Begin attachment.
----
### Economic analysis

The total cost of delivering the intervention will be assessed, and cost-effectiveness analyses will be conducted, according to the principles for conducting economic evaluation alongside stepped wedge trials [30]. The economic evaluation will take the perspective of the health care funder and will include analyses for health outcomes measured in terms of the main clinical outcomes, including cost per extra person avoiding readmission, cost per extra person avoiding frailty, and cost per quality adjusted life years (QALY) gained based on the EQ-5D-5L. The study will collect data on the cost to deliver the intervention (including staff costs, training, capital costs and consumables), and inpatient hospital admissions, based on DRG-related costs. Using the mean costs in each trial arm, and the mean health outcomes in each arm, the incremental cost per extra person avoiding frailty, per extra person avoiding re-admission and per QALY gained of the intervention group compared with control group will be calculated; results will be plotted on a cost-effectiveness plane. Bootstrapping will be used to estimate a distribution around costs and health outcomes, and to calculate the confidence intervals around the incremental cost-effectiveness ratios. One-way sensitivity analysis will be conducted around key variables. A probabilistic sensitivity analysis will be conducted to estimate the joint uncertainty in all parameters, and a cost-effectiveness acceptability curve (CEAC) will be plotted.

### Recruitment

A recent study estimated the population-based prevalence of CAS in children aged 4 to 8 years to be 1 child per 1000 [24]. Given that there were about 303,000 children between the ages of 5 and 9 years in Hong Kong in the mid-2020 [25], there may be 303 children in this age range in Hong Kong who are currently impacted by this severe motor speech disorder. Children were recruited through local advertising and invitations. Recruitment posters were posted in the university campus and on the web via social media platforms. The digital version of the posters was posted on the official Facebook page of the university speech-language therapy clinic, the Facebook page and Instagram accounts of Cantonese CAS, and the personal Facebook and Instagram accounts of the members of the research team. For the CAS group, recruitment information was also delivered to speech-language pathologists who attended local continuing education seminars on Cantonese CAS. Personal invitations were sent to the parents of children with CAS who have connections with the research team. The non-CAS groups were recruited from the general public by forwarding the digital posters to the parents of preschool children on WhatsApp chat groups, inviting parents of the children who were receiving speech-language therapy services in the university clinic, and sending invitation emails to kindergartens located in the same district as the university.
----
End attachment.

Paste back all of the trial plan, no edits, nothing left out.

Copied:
### Economic analysis

The total cost of delivering the intervention will be assessed, and cost-effectiveness analyses will be conducted, according to the principles for conducting economic evaluation alongside stepped wedge trials [30]. The economic evaluation will take the perspective of the health care funder and will include analyses for health outcomes measured in terms of the main clinical outcomes, including cost per extra person avoiding readmission, cost per extra person avoiding frailty, and cost per quality adjusted life years (QALY) gained based on the EQ-5D-5L. The study will collect data on the cost to deliver the intervention (including staff costs, training, capital costs and consumables), and inpatient hospital admissions, based on DRG-related costs. Using the mean costs in each trial arm, and the mean health outcomes in each arm, the incremental cost per extra person avoiding frailty, per extra person avoiding re-admission and per QALY gained of the intervention group compared with control group will be calculated; results will be plotted on a cost-effectiveness plane. Bootstrapping will be used to estimate a distribution around costs and health outcomes, and to calculate the confidence intervals around the incremental cost-effectiveness ratios. One-way sensitivity analysis will be conducted around key variables. A probabilistic sensitivity analysis will be conducted to estimate the joint uncertainty in all parameters, and a cost-effectiveness acceptability curve (CEAC) will be plotted.

### Recruitment

A recent study estimated the population-based prevalence of CAS in children aged 4 to 8 years to be 1 child per 1000 [24]. Given that there were about 303,000 children between the ages of 5 and 9 years in Hong Kong in the mid-2020 [25], there may be 303 children in this age range in Hong Kong who are currently impacted by this severe motor speech disorder. Children were recruited through local advertising and invitations. Recruitment posters were posted in the university campus and on the web via social media platforms. The digital version of the posters was posted on the official Facebook page of the university speech-language therapy clinic, the Facebook page and Instagram accounts of Cantonese CAS, and the personal Facebook and Instagram accounts of the members of the research team. For the CAS group, recruitment information was also delivered to speech-language pathologists who attended local continuing education seminars on Cantonese CAS. Personal invitations were sent to the parents of children with CAS who have connections with the research team. The non-CAS groups were recruited from the general public by forwarding the digital posters to the parents of preschool children on WhatsApp chat groups, inviting parents of the children who were receiving speech-language therapy services in the university clinic, and sending invitation emails to kindergartens located in the same district as the university.